Of course, in a class by herself is a certain diva whose Varla Jean Merman Sings? explored “white music” particularly of the pop variety (“the kind you hear in an elevator”) with nods to Julie Andrews, John Denver, The Captain & Tennille, The Osmonds, etc. etc. Whether surreally dressed as a giant Saltine and playing a clarinet or appearing in a brilliant video as fellow performers Dina Martina and Miss Atlantic Richfield, Varla’s (aka Jeffery Roberson) fearless artistry has never been better.
Other fabulous star turns included Jinkx Monsoon in The Vaudevillians and Randy Rainbow presented by Mark Cortale; John Waters, Diamanda Galas, and Bridget Everett & Murray Hill, all brought down by Daniel Nardicio; and Ed Asner in Ed. Weinberger’s A Man and His Prostate at Le Petit.
The Saenger began the year with Disney’s magnificent The Lion King and ended it with Lincoln Center Theater’s sublime revival of The King & I. In between, it housed the surprisingly enjoyable Carole King bio-musical Beautiful, the campy fun of The Bodyguard, the no fun Finding Neverland, and the Broadway-bound Jimmy Buffett jukeboxer Escape To Margaritaville, which needs work but just might succeed if easy-to-please Parrotheads flock to it.
Although New Orleans Opera did present the warhorses Faust and Cavalleria Rusticana/Pagliacci, it expanded its repertoire with a decent traditionally staged Sweeney Todd and a delightfully reimagined version of Offenbach’s Orpheus in the Underworld. Even better was its Chamber Series and its ventures into contemporary opera (the transgender-themed As One) and tango opera (Ástor Piazzolla’s Maria de Buenos Aires).
I wish I could report that I attended a plethora of noteworthy original works, but with The NOLA Project’s last-minute cancellation of the highly anticipated The Battle for New Orleans by Jim Fitzmorris, that left only their co-production with NOMA of James Bartelle & Alex Martinez Wallace’s fanciful The Spider Queen; though it still needs work to be wholly successful, Jon Greene’s fluid staging propelled the story forward to make for a hugely entertaining 2+ hours.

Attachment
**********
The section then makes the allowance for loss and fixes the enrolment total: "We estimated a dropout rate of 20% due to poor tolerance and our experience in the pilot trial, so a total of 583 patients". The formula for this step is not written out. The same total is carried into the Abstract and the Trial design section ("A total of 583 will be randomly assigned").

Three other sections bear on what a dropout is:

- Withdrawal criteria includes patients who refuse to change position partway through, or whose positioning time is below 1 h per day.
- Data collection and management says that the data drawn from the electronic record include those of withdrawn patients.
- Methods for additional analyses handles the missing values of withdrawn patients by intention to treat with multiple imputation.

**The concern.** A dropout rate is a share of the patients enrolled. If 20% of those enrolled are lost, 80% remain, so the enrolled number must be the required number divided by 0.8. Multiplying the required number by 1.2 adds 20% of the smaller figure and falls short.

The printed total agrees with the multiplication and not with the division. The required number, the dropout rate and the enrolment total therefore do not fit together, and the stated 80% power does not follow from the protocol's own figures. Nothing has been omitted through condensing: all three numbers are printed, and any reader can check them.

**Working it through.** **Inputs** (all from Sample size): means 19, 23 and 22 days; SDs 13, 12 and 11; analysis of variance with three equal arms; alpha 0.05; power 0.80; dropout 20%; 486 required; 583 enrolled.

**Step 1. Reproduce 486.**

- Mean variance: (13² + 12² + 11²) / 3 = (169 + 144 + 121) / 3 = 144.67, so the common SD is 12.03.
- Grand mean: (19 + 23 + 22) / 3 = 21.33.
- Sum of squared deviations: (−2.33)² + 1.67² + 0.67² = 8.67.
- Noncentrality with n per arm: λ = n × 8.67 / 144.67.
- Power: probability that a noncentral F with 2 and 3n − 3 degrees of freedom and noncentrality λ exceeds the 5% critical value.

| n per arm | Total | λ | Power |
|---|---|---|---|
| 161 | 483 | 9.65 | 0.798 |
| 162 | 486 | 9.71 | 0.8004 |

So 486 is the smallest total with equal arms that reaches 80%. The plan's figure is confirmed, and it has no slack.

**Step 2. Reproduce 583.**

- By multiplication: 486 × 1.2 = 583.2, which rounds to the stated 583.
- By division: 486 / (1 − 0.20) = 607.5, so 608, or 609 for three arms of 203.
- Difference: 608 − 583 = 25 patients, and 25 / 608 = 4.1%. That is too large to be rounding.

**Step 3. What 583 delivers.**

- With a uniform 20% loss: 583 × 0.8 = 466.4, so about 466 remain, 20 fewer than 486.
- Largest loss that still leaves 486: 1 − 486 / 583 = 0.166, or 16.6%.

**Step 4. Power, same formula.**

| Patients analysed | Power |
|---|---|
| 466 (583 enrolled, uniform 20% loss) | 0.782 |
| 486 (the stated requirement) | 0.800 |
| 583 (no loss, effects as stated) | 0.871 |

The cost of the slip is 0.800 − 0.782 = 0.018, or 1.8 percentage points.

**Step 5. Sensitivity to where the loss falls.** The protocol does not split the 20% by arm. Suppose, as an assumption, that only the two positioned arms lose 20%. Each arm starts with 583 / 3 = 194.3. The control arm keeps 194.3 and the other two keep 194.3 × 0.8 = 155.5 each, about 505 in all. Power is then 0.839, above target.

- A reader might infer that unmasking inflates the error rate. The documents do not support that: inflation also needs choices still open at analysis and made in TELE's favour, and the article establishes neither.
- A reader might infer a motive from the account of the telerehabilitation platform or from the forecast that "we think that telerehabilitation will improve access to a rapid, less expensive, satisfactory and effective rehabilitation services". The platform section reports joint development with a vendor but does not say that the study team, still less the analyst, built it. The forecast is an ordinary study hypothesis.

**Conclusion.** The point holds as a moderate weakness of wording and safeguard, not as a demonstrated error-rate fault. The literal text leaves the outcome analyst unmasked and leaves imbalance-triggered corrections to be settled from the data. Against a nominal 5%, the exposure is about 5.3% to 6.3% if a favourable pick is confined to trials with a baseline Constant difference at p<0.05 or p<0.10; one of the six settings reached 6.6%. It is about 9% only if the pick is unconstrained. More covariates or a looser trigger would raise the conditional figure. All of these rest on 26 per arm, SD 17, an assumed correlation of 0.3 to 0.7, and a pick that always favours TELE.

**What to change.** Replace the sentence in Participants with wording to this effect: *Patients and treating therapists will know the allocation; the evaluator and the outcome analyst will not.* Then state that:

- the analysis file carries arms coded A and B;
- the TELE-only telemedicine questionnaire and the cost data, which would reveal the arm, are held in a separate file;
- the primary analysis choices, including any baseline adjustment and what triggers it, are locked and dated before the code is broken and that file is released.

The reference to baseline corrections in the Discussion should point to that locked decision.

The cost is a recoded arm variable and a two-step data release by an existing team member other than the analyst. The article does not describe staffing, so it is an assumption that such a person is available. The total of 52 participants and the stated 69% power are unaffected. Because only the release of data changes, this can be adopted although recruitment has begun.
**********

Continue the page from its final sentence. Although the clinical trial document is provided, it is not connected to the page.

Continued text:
An honorable mention goes to Transplant by Dante Anthony Fuoco that ran at The New Movement. His series of short scenes detailing his experiences as a transplant to New Orleans amused but could have been sharper; his acting throughout all of them, however, was outstanding.
And at the risk of leaving somebody out, here are, in addition to those already mentioned, some other praiseworthy folks who trod the boards in 2017: Ashton Akridge, James Yeargain (Oleanna); Elizabeth Argus, Meredith Owens (Gypsy, TSLT); Greg Baber (Sweet Bird of Youth, Southern Rep); Sean Michael Bruno, Tucker Godbold, Aaron Richert (The Pirates of Penzance); Camille Burkey, Leslie Castay, Jason Dowies, Taylor Lewis (Fun Home); Keith Claverie, Ricky Graham (It’s Only a Play, Le Petit & NOLA Project); Vieta Collins, Jaleel Green, Brittany M. James, Alys Murray (Hairspray (CSB)); Jacqui Cross, Kali Russell (Hairspray (TSLT)); Julie Dietz (The Spider Queen); Robert Diago DoQui (Father Comes Home from the Wars (Parts 1,2 & 3)); Bob Edes, Jr. (Gypsy, Hairspray (TSLT)); Rahim Glaspy, Rebecca Elizabeth Hollingsworth, Matt Reed (Mr. Burns: A Post Electric Play, Radical Buffoon(s) & Rock re Theatre); Jarrell Hamilton (Ain’t Misbehavin’, Stage Door Canteen); Anthony Harvey (On the Verge, Tulane); Margo Hera, John Graham Parker (Dancing at Lughnasa, Tulane); Zeb Hollins III, Sean Richmond (Not About Nightingales); Katie Howe (Annie Get Your Gun); Idella Johnson (Jelly’s Last Jam, Once on this Island, Le Petit); Alcee Jones III (Xanadu, NOCCA); Jeff Mallon (Looped); Anja Mayer-Avsharian, Kristen Swanson, Brianna Thompson (Caroline, or Change); Javier Mederos (The Christians); Damien Moses (Jelly’s Last Jam); Christopher Ramage, Emily Russell (Constellations); Christopher B. Robinson, Carol Sutton (Camino Real, The Tennessee Williams Theatre Company); Christian Tarzetti (The Little Mermaid, Rivertown); Andrea Watson (Hand to God).
Additionally, proving that there are “no small parts, only small actors,” I want to acknowledge three thespians who made the most of virtually single scene roles: Ellie Bono (Gypsy); Jess Podewell (The Resistible Rise of Arturo Ui); and Adam Segrave (The Little Mermaid).
And though the ZFX, Inc. & Fly Circus Space’s special effects for JPAS’ Tarzan breathtakingly allowed the Lord of the Jungle to swing through the trees, no special effect was more
dazzling than the transformation of 610 Stompers into lithe Fosse dancers and perfectly collapsing wooden soldiers in LPO’s Holiday Spectacular.
Here’s hoping there’ll be many more such dazzling effects in 2018!